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Summary:

Given its proximity to the Broomfield, Colo., headquarters of Level 3, there’s always a good chance that the Silicon Flatirons telecom conference will get a visit from Jim Crowe, Level 3′s CEO. He made the short drive up Hwy. 36 on Monday afternoon for a well-reasoned […]

Given its proximity to the Broomfield, Colo., headquarters of Level 3, there’s always a good chance that the Silicon Flatirons telecom conference will get a visit from Jim Crowe, Level 3′s CEO. He made the short drive up Hwy. 36 on Monday afternoon for a well-reasoned talk about long-term trends in communications that had several key takeaways, among them:

  • Internet video use is here to stay, and will only increase going forward
  • Bundling services with devices is yesterday’s strategy
  • Legislators and regulators are right to be concerned about the potential for monopolistic practices by AT&T, Verizon and cable companies
  • Net Neutrality violations could be handled better by the FTC than the FCC

According to Crowe, between 60 and 70 percent of the IP backbone provider’s traffic is currently video, a trend that he thinks will only increase, perhaps even substantially should applications like Cisco’s Telepresence take off. “It’s kind of a full employment act” for backbone providers, he joked.

While it’s not too hard to say Internet video will be more popular, Crowe did take a somewhat divergent tack by forseeing a future in which communications services, devices and applications will separate into different markets, much like they already have in the PC arena. The popularity of the tightly bundled iPhone aside, Crowe said that standard interfaces and operating systems for wireless devices will eventually produce more innovation by the best of each market breed, putting bundled plans “on the wrong side of economics.”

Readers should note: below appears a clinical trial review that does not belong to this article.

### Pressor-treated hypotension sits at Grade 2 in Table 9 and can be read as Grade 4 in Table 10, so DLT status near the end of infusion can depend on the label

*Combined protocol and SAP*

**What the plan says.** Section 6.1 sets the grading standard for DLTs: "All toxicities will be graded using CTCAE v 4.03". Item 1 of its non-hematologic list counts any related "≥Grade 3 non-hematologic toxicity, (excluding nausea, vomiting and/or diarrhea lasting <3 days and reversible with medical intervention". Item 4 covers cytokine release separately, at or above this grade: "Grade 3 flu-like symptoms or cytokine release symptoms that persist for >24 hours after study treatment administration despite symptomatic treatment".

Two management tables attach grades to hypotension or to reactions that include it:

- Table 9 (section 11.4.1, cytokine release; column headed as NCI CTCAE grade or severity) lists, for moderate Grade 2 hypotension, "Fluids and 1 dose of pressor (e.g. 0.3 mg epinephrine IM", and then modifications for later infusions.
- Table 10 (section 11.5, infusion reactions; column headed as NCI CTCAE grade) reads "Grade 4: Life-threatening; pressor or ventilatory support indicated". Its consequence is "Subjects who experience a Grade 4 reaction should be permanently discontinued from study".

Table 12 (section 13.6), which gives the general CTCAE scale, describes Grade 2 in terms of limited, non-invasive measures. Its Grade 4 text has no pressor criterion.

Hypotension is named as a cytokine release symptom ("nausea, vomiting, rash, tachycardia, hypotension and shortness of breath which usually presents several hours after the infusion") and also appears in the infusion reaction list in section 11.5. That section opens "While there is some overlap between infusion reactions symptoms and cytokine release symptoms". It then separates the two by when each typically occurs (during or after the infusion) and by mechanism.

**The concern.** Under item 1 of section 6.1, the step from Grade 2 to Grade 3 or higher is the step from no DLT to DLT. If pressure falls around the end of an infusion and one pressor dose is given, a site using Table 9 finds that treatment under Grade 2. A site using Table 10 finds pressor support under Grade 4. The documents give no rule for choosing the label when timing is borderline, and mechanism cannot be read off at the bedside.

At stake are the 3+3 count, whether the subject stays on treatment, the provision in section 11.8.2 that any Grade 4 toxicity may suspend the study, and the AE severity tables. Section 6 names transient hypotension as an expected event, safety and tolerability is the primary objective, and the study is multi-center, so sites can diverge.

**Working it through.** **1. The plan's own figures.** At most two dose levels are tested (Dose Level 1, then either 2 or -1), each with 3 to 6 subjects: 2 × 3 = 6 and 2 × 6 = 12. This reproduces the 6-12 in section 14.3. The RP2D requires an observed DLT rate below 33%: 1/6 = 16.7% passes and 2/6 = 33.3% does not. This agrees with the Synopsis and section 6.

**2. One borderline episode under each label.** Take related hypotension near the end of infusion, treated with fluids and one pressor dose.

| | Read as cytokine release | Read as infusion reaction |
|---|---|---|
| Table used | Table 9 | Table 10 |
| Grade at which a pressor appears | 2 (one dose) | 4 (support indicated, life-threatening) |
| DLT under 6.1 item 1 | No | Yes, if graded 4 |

On Net Neutrality — a topic practically invented at the Silicon Flatirons conference — Crowe said that when it comes to possible monopoly abuses by the big carriers, “you ought to be worried” since the Bell companies “have a long history of abusing” their facility-based advantages. And while cable companies might have “a far less colorful legal history, competition is not in their DNA,” Crowe said.

However, that doesn’t mean Crowe is in favor of pre-emptive legislation, which most Net Neutrality proponents prefer. Instead, Crowe (like many other speakers at the conference) said abuses could be better monitored by the Federal Trade Commission, under existing anti-trust laws.

“I just think after 10 or 15 years of getting everything they want, consumers will not tolerate” anyone blocking or limiting their access to applications and content, he said. If there are violations, then “anti-trust courts are only a few lawyers away, and may be a lot more efficient than regulatory bodies, who have to react to politics.”

Paul Kapustka, former managing editor for GigaOM, now has his own blog at Sidecut Reports.

  1. Paul

    FTC and antitrust sound good, but unfortunately almost certainly won’t work. How many successful telecom antitrust suits have been brought against major carriers in the last decade?

    Antitrust principles in U.S. courts have changed dramatically in the last 25 years, making it almost impossible for telecom cases like this to be won. The FTC hasn’t brought any, despite the obvious implicit collusion between AT&T and Verizon not to compete, or the cable companies.

    In most cases, antitrust wins in the U.S. need to show active evidence of conspiracy. Reality is most violations in this field are done with signaling and “wink and nod.” The actions are clear violations of antitrust principles, but enforcement is close to impossible.

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  2. [...] video today accounts for between 60 and 70 percent of all the traffic on Level 3’s fiber. Read more over at [...]

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  3. Hey Dave, we missed your soft voice in Boulder. Not saying that I agree with Crowe or the FTC, just reporting that the agency seems to be finding new friends for its ideas. Maybe better to add that there were as many (if not more) people who disagree with the FTC’s and other anti-trust proponents’ ideas. FCC commish Adelstein, for one, wondered out loud what why the FTC thought it had a dog in the net neutrality hunt.

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